Home » About the Album

About the Album

In 2003, I began having the idea of producing a hymn album. I had many hymn albums of my own and would mainly listen to them while driving. My house was about half an hour away from my work and college campus: this gave me plenty of time to listen to sermon tapes and hymn albums.

When the Lord called me out of darkness and into His marvelous light (the summer of 2002), He called me out from pursuing an ungodly path in the music industry. I was a mass communications major and pursuing a degree in the recording industry so I could work with independent punk rock bands. I was also in a small punk rock band at the time and dreamed of my band “making it.” However, I was fixed on working with these ungodly bands even if my own band didn’t make it. I saw nothing else in life that I desired following after other than my addiction to this ungodly music scene. I identified myself with this type of music and followed hard after it. All along, I did as those seven women we read of in Isaiah 4:1 taking hold of one man, saying, We will eat our own bread, and wear our own apparel: only let us be called by thy name, to take away our reproach. I pretended to be a Christian, but I wore my own garments and did not follow Christ.

But God, who is rich in mercy, for His great love wherewith He loved me, even when I was dead in sins, hath quickened me together with Christ, (by grace I am saved;) and hath raised me up, and made me sit in heavenly places in Christ Jesus: That in the ages to come He might shew the exceeding riches of His grace in His kindness toward me through Christ Jesus. For by grace I am saved through faith; and that not of myself: it is the gift of God: Not of works, lest I should boast. For I am his workmanship, created in Christ Jesus unto good works, which God hath before ordained that I should walk in them. (Ephesians 2)

After God called me out of darkness, I realized that I could no longer continue to listen to the music in which I was so addicted. God’s seed was now in me, and I could only but turn from this sinful music scene (1 John 3:3-9) and follow Christ. That year, I got rid of my cds, quit my band, and changed my college major.

I replaced my in-the-car music with sermon tapes and hymn albums. I would listen to a hymn album over and over before switching over to a different one. The Lord used hymn albums in my life as a great blessing in replacing my old music. I became more familiar with different hymns, and the Lord also used these hymn albums to prepare me for when my church called on me to lead singing.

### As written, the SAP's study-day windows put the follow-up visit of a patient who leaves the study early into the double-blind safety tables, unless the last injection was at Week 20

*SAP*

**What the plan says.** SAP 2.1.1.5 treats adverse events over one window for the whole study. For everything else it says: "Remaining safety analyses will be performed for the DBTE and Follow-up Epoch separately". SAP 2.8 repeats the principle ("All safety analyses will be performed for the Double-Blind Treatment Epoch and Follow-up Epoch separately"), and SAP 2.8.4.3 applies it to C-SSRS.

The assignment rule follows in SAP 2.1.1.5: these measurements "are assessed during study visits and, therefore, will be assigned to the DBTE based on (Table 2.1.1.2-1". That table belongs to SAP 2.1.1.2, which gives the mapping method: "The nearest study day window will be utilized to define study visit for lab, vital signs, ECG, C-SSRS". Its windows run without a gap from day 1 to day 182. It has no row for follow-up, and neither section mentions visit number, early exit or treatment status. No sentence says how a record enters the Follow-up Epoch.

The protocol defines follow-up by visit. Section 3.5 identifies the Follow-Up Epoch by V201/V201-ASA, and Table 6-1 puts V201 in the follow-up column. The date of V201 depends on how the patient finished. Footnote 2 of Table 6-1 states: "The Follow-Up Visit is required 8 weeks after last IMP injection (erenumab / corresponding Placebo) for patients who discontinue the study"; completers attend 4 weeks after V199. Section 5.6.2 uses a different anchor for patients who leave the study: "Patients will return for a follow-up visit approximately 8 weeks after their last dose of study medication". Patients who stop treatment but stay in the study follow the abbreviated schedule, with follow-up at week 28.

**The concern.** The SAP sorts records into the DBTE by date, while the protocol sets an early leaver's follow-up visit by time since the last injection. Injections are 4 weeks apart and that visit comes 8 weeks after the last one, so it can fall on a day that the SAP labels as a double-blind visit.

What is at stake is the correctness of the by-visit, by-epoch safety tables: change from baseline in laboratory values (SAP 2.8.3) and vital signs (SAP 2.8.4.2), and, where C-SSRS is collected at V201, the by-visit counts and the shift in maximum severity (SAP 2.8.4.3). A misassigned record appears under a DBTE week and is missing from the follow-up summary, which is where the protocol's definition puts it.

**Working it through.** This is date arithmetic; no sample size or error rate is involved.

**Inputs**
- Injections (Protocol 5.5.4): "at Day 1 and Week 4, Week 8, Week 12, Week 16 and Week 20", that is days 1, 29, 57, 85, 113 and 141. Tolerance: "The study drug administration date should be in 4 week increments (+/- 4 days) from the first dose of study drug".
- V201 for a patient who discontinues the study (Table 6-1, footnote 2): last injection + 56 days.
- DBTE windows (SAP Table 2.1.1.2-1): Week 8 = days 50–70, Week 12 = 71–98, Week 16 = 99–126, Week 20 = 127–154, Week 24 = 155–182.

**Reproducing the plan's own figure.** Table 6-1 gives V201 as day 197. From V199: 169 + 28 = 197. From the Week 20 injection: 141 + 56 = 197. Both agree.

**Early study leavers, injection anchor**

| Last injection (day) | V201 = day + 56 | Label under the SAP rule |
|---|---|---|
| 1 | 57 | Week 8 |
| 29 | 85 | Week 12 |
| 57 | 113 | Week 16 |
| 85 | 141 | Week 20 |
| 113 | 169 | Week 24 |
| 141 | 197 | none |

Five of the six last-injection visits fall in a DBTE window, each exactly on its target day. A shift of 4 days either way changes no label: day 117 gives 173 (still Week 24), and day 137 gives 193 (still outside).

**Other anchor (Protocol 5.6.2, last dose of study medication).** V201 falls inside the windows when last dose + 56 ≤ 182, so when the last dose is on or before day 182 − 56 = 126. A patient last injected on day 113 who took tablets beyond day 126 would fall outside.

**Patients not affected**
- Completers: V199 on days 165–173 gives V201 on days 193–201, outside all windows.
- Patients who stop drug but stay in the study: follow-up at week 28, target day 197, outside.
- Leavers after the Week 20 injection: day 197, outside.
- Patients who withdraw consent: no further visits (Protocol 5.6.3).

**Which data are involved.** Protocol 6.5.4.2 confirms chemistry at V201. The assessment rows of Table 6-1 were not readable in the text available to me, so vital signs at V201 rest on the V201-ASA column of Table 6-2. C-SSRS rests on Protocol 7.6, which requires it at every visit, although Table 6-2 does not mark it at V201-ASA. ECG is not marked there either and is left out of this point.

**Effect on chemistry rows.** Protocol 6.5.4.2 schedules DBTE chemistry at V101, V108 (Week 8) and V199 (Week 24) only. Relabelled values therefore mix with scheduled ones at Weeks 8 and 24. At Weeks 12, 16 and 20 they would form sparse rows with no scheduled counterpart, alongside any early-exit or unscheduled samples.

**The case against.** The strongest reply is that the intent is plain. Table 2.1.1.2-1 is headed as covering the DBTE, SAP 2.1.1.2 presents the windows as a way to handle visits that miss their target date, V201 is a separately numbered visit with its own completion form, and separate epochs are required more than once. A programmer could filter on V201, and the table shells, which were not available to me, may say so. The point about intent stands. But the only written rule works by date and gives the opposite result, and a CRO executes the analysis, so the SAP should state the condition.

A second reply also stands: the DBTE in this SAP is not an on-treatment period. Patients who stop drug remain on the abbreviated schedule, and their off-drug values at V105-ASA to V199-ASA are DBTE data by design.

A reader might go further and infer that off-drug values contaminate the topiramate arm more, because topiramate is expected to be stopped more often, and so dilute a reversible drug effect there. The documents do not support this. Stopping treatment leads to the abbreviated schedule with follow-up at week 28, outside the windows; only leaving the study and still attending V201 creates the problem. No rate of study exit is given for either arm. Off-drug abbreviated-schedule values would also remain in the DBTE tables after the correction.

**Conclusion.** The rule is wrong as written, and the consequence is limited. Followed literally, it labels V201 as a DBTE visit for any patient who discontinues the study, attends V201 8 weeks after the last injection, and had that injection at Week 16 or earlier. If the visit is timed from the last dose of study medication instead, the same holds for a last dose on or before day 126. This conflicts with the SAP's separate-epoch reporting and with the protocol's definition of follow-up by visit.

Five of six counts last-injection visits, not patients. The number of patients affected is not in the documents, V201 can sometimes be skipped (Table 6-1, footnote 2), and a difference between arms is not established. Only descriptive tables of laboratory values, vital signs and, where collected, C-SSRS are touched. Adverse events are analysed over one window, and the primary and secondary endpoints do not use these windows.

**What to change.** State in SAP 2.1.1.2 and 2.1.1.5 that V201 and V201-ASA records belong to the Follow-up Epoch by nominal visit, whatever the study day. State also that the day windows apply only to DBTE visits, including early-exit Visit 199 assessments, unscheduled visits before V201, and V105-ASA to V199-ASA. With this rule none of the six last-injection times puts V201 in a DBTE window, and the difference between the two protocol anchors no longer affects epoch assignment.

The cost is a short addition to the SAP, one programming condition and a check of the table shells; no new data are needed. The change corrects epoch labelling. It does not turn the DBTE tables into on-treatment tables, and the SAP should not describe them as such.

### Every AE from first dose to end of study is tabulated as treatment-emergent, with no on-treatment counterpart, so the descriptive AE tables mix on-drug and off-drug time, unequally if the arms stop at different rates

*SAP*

After awhile, I became convinced that Primitive Baptists had not recorded enough hymn albums. I searched in and ordered from the Baptist Bible Hour’s catalog and bought what was available at Harmony Hill Singing School (TX).

I began feeling pressed to produce a hymn album. Ideas began coming to me, and I began working on a list of hymns that I would want on a hymn album. All the while, I realized that this was only an idea without an open door for it to become a work.

I had close to 50 hymn titles written down for the album. I then considered each hymn and how it would relate to the album. One by one and with much prayer, I cut the number of hymns in half. I now had close to 25 hymns written down on a piece of paper – arranged in order of how I’d want them to be on a hymn album. I also had the hymn album titled, “The Child of Grace”

I had met Dan Beauchamp at Camp Moriah the summer of 2002. Dan was a student at MTSU, and he lived in Murfreesboro, TN. Dan and I became close friends, and I would go to Murfreesboro to visit him on a weekly basis. His apartment in Murfreesboro was only 30 minutes away from my house in Smithville. I would go to spend an evening with him and end up staying the night. His couch was always available for me to sleep on, and the Lord greatly blessed our friendship.

One evening, a friend of Dan invited us over for a Bible study. Dan’s friend lived in the same area of apartments, but we had to walk over to a different building. After the Bible study (which was over 1 Corinthians 1), Dan and I were outside walking back to his apartment building. For the first time, I told him about my idea; and the Lord began that night to open the door for this work.

After telling Dan about the album, I asked him if he would consider singing on the hymn album. He expressed to me that he would love to sing on the album, and I hit him with another question, “Would you consider singing all four harmony parts?”

At the time, I had a 4-track tape recorder. I told him about this 4-track recorder, and he told me that he was willing to sing all four harmony parts. We were set to start recording the spring of 2004.